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Fiction

Henry Simpson – fiction

Close to Home

 

Nathan’s email contained an all hands notice to attend a town hall in the cafeteria at 0800. He, along with 300 or so co-workers, filed like drones into the big, funky dining hall on the first deck and sat at long, penitentiary-style tables, chatting as they waited for Bobby to start the show and tell.

 

The division chiefs were seated on folding chairs atop a raised dais. They were mostly pale, middle-aged, somber-faced, gray-haired, casually attired, and slightly overweight. Top dog Bobby Bendix, a lunchtime jogger, was tall, lean, and fit, with the handsome, haughty face of a Ted Bundy.

 

Nathan wondered what this so-called town hall was all about. The agency had never had one before. The recently elected president may have started the town hall craze during the election, going from town to town to commune with average citizens and convince them he was the most caring candidate. Other candidates followed his example, and pretty soon Nathan was unable to turn on his TV without encountering one.

 

Now that the empathetic dude had been elected, his minions were imitating him, It seemed like they were using town halls to feign interest in workers but didn’t honestly give a shit; it was all public relations and keeping up appearances.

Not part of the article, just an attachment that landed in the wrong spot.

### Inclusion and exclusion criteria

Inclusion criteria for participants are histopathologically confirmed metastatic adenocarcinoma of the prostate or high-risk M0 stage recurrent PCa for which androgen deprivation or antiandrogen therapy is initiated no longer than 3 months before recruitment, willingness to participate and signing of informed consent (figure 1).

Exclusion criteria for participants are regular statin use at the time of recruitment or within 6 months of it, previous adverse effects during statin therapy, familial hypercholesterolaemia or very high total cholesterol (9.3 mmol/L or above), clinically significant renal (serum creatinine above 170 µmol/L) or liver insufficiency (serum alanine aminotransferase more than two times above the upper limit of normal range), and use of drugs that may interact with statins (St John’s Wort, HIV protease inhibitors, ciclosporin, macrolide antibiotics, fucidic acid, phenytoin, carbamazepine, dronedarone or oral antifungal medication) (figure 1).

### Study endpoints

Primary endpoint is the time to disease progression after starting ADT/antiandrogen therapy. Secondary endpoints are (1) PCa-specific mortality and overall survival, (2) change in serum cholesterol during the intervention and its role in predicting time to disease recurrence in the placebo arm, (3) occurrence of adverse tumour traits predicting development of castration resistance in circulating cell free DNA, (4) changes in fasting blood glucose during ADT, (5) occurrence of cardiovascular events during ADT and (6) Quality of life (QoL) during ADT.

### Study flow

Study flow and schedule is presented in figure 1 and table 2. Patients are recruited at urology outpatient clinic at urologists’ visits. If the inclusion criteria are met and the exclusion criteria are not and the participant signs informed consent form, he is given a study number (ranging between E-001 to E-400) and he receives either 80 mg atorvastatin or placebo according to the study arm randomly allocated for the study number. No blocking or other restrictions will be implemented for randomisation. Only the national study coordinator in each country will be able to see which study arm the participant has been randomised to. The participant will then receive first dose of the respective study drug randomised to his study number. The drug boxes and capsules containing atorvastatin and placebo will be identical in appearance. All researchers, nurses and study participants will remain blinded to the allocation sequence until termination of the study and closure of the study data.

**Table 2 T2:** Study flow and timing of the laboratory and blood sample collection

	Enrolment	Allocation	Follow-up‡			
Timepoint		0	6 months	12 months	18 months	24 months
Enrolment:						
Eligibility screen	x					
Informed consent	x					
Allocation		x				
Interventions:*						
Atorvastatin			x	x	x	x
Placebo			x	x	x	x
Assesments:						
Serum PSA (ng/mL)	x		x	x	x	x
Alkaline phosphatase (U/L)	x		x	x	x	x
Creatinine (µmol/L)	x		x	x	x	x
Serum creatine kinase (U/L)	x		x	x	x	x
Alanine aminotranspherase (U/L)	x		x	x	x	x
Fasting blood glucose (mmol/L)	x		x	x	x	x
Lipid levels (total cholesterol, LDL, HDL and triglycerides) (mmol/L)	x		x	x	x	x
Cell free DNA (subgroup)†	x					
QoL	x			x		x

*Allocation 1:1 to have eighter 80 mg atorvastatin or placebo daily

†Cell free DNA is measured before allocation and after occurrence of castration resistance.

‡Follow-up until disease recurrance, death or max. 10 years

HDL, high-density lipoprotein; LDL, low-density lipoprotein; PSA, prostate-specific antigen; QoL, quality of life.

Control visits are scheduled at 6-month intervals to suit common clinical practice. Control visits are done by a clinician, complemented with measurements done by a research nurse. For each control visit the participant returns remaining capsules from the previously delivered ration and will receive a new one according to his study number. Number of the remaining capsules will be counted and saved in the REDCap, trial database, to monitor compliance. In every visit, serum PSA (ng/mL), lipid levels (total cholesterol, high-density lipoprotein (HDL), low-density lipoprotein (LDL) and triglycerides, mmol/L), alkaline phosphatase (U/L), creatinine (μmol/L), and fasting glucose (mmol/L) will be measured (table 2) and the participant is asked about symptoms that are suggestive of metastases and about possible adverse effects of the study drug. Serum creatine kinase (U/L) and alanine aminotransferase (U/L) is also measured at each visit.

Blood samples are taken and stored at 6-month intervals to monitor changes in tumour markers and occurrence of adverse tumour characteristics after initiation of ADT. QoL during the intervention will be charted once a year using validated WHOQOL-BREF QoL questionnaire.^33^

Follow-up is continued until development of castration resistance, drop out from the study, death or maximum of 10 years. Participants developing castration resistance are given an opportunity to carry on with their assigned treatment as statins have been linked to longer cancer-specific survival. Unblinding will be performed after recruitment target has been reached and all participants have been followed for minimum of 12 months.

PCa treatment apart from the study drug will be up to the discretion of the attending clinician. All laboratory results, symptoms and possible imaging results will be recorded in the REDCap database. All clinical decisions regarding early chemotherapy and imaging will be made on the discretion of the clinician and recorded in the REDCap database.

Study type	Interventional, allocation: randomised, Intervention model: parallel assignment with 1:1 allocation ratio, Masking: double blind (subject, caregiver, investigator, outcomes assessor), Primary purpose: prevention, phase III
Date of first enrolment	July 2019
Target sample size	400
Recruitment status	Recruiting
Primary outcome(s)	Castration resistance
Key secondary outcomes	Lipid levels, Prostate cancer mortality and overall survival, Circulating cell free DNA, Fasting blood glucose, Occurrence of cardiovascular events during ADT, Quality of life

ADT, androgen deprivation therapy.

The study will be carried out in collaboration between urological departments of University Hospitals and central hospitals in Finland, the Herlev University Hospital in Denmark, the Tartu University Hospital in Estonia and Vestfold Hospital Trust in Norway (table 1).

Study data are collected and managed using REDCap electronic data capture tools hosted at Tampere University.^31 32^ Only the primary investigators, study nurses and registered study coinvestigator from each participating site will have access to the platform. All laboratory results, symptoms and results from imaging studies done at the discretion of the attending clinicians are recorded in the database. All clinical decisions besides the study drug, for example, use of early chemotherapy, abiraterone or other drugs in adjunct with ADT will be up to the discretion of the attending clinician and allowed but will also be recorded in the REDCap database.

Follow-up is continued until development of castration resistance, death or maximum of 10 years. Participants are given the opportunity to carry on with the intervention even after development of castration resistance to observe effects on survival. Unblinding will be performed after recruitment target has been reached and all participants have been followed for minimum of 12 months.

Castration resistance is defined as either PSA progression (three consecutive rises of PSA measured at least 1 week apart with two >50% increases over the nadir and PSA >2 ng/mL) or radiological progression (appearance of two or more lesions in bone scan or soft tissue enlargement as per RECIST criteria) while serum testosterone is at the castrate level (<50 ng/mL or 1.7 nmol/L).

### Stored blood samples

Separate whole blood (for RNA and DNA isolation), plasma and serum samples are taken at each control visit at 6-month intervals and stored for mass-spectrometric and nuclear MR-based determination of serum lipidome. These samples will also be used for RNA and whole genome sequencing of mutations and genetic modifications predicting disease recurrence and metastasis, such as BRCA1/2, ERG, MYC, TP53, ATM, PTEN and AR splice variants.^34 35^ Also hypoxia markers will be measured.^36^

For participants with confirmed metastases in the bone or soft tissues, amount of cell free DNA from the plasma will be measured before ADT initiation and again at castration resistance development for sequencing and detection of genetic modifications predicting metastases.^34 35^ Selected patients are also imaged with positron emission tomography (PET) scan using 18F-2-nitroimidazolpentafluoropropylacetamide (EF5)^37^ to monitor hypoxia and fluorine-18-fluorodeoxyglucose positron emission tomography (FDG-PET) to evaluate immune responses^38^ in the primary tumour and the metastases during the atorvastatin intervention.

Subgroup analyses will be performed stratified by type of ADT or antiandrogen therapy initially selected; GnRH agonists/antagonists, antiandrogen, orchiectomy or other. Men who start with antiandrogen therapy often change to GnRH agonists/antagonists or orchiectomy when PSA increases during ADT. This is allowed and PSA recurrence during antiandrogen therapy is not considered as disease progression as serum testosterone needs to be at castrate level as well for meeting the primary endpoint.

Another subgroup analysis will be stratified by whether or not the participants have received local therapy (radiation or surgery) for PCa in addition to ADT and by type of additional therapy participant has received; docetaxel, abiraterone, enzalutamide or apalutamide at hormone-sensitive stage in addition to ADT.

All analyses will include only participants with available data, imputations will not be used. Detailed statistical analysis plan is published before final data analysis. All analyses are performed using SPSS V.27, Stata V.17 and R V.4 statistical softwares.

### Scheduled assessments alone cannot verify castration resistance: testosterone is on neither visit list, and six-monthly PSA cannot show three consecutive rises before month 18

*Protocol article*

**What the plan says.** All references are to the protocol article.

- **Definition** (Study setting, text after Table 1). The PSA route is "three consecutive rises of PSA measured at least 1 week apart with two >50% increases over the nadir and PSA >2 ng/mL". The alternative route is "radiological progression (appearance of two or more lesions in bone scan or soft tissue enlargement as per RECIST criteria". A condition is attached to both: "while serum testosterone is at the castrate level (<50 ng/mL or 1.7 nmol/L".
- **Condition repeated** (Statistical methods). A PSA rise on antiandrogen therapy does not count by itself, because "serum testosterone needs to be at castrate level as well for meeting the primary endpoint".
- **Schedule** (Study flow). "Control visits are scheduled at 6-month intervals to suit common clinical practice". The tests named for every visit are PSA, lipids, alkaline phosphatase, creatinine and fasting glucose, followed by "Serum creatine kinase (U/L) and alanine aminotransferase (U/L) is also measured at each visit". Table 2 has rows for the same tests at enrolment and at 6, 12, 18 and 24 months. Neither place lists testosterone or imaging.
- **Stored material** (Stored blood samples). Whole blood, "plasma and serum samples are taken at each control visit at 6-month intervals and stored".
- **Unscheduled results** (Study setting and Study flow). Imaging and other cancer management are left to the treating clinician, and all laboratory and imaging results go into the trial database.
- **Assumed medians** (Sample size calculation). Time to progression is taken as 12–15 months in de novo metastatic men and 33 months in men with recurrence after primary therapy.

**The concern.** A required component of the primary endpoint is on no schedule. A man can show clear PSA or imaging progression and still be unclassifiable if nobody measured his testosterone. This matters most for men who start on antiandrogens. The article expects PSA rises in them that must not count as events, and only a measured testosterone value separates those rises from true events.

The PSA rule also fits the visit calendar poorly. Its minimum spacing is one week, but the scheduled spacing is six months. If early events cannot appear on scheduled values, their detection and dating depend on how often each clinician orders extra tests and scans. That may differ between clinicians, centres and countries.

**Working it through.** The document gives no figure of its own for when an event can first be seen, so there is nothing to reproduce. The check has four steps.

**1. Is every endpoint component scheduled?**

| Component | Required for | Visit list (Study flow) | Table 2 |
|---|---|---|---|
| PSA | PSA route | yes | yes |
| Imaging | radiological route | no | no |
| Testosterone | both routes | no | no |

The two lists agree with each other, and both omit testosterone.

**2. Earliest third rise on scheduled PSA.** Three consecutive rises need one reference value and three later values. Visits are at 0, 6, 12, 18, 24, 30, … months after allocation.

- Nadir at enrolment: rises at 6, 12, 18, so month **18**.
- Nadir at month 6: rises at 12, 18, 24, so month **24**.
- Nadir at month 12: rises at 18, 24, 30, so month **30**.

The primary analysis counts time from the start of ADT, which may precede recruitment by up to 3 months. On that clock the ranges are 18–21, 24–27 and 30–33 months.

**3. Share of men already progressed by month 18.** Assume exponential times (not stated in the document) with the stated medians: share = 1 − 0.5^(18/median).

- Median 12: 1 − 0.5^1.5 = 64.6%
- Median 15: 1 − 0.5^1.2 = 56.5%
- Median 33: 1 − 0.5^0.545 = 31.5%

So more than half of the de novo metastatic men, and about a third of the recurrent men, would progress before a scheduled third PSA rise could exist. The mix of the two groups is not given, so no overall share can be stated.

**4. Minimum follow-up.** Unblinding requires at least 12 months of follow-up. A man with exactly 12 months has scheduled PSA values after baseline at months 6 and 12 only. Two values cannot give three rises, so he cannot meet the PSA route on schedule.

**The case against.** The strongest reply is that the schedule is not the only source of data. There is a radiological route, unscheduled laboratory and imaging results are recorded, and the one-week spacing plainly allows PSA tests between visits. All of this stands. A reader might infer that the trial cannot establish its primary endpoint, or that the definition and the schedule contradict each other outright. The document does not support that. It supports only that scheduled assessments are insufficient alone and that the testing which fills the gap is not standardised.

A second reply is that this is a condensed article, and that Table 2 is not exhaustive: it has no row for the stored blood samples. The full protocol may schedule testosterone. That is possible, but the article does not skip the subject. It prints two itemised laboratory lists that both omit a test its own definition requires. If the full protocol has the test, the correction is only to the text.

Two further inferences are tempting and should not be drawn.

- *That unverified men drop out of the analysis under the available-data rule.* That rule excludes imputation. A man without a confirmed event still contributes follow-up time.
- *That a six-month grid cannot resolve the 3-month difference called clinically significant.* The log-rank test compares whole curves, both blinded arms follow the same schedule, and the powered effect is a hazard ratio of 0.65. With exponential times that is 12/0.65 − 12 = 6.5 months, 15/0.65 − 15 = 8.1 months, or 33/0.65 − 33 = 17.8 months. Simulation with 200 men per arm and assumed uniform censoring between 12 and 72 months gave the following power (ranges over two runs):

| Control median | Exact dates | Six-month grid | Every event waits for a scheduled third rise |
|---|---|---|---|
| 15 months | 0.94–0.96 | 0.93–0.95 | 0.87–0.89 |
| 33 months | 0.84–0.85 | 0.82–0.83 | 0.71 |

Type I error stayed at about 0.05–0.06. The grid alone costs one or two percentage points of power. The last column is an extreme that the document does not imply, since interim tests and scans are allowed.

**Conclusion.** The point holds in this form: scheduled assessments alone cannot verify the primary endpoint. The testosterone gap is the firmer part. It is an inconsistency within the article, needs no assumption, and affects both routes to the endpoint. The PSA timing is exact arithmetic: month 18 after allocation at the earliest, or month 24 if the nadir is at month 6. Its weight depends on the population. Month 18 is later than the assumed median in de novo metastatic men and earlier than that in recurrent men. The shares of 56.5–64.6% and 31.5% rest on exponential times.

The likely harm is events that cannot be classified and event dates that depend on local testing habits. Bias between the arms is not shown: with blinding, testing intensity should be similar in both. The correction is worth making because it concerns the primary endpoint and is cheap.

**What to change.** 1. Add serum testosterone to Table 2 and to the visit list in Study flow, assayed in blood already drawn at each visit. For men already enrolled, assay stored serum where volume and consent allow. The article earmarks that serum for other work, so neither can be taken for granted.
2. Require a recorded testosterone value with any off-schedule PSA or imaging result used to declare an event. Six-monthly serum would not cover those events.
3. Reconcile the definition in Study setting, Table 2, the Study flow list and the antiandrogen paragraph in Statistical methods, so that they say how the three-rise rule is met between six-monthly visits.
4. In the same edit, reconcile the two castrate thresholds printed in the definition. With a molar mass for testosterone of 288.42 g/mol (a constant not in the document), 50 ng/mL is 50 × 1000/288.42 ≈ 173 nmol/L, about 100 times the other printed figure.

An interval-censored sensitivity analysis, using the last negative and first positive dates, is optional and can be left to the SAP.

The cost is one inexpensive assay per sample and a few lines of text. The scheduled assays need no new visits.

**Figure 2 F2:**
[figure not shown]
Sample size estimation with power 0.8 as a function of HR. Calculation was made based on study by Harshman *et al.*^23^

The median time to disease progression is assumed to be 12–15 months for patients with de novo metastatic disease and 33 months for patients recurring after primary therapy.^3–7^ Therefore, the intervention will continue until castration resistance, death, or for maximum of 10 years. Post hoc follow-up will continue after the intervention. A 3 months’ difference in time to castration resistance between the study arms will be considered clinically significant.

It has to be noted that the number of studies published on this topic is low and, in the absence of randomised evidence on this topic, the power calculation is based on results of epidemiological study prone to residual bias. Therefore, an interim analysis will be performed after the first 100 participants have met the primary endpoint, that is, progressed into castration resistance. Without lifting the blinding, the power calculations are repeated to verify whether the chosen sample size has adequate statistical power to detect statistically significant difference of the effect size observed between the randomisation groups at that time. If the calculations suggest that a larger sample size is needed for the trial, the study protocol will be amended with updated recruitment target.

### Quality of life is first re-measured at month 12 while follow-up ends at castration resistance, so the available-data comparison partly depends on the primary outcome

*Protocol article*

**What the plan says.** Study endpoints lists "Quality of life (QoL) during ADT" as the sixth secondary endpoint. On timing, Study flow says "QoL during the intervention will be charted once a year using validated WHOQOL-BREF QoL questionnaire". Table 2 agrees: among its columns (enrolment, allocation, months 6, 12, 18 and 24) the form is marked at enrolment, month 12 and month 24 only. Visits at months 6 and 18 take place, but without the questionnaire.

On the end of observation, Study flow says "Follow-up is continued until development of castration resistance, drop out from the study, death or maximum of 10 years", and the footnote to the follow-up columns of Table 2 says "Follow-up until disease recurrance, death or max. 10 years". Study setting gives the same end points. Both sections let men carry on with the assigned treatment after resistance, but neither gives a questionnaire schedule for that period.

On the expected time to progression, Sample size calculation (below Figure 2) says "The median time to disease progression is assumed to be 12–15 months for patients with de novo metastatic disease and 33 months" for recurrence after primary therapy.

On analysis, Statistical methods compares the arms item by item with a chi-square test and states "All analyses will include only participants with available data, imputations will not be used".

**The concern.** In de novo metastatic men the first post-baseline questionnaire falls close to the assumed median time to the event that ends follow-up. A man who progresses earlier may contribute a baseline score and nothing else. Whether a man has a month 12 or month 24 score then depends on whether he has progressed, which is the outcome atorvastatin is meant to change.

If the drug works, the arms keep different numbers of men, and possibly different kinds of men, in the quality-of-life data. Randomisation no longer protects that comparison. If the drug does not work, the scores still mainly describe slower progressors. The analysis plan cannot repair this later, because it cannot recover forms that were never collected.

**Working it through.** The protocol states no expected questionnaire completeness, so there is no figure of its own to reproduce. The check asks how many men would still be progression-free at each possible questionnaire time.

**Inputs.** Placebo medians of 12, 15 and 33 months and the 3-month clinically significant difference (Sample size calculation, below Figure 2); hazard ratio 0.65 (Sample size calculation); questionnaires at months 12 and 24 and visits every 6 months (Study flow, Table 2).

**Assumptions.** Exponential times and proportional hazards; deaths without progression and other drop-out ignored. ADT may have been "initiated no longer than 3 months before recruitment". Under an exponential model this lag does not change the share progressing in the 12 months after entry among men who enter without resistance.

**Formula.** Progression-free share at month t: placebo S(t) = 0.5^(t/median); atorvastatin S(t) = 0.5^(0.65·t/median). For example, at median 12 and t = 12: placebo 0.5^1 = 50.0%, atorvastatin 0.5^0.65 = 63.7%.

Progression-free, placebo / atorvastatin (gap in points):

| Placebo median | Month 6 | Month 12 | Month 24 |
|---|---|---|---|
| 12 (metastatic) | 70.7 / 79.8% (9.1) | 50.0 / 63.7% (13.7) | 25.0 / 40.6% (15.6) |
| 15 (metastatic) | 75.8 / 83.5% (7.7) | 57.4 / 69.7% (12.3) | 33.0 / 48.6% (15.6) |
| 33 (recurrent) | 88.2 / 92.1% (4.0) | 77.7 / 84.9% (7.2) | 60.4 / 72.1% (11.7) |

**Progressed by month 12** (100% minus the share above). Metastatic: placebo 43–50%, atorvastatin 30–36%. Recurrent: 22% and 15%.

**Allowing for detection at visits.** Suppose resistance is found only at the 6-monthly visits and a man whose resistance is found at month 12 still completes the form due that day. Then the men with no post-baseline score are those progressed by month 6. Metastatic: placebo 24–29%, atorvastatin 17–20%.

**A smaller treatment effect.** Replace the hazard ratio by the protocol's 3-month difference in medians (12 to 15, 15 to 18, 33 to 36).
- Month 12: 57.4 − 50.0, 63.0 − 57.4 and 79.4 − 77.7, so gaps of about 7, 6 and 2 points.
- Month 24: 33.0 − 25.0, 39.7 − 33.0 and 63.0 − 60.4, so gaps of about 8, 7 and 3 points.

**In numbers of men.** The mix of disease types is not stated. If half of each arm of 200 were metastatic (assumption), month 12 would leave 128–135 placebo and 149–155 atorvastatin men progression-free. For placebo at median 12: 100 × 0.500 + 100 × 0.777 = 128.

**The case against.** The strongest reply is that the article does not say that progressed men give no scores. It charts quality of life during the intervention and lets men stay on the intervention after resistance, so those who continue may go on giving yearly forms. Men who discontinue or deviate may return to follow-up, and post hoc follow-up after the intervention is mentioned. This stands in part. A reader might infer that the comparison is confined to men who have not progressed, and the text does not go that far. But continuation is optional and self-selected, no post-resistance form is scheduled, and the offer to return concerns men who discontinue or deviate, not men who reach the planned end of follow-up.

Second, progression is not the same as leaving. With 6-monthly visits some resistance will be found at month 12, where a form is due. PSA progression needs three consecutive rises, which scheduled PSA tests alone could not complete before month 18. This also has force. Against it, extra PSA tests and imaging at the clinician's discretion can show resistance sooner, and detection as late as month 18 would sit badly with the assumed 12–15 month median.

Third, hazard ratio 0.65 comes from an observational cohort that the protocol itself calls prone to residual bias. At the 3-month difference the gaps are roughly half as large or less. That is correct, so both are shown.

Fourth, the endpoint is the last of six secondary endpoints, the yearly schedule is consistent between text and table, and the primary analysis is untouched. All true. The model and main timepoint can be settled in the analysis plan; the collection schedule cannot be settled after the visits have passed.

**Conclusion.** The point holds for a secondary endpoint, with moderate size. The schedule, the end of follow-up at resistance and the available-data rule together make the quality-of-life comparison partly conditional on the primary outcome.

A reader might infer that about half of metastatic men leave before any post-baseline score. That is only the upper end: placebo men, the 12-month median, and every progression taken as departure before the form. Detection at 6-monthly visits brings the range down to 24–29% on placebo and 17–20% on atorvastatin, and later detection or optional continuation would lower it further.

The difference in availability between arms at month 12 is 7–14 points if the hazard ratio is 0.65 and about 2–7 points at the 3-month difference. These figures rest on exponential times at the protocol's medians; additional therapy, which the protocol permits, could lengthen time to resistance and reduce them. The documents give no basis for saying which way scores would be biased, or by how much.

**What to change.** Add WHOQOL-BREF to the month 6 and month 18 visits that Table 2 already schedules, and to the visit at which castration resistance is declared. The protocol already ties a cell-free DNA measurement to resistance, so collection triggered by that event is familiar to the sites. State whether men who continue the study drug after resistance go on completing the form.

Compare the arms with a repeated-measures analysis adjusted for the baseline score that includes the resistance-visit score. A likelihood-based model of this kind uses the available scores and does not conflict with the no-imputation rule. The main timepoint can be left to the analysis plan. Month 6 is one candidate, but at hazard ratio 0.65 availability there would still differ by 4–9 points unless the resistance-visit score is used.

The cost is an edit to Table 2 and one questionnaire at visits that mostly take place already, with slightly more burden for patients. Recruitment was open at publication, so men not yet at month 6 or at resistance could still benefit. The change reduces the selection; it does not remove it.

Nathan hated the agency, composed of paper pushers, bureaucrats, and managers for life, but at least he couldn’t get fired, as in private industry, where he had worked before. In that former life, he had grown weary of the recurrent layoffs. He had joined this den of mediocrity for job security.

 

 

###

 

 

“What the fuck’s this all about?” Doug said to Carl, who was seated beside him. Carl was Doug’s best and only friend in Human Resources. A former Marine, Carl always said what was on his mind.

 

“Bobby wants to impress everyone what a sweet dude he is,” Carl said.

 

“You don’t like him, Carl?”

 

Carl snorted. “Fuck, man. Do you?”

 

“I’m working in the shithole because of him.”

 

“It’s town hall, you can complain.”

 

“Maybe I will.”

 

“Don’t, man. You’ll piss him off. You can’t go no lower than the bottom deck on this ship of fools.”

 

Doug did not want to be there. It would be boring and painful having to listen to that asshole talk gibberish into the microphone for however long it took to exert his death grip on the workers. He would rather be roaming the Internet, doing social media, pornography, computer games, and whatnot.

 

He detested Bobby. Once, on an elevator, he had overheard him say to a division director, “Have you ever noticed how human resources departments are filled with losers?”

 

The memory stung, for two years ago, after losing his temper and spouting off to a manager, the manager complained to Bobby, who demoted Doug from programmer to trainer, and reassigned him to HR, where he worked in a cubicle in the basement, the refuse bin of the agency. It was filled with filing cabinets, outdated computers, a supply room, and cast off employees in cold storage because they didn’t fit in or were fuckups, insubordinate, lazy, or too stupid or smart for their own good. His new job was to man the computer help line and train computer incompetents how to use their computers.

 

“Oh-oh,” Carl said. “Bobby’s on his feet. . . now he’s walking to the mike . . . he’s about to tap on it. Shit, cover your ears, Yogi Bear.”

 

A tapping sound like an over amped snare drum at a deafening rock concert filled the hall, then silence, then the nasally voice of the supreme leader said, “Hello, guys. How is everyone?”
Mutterings from the audience followed by a few claps.

 

“You all look fine,” Bobby went on.
Audience laughter.

 

“I bet you’re all wondering why we’re having this town hall.” A long pause.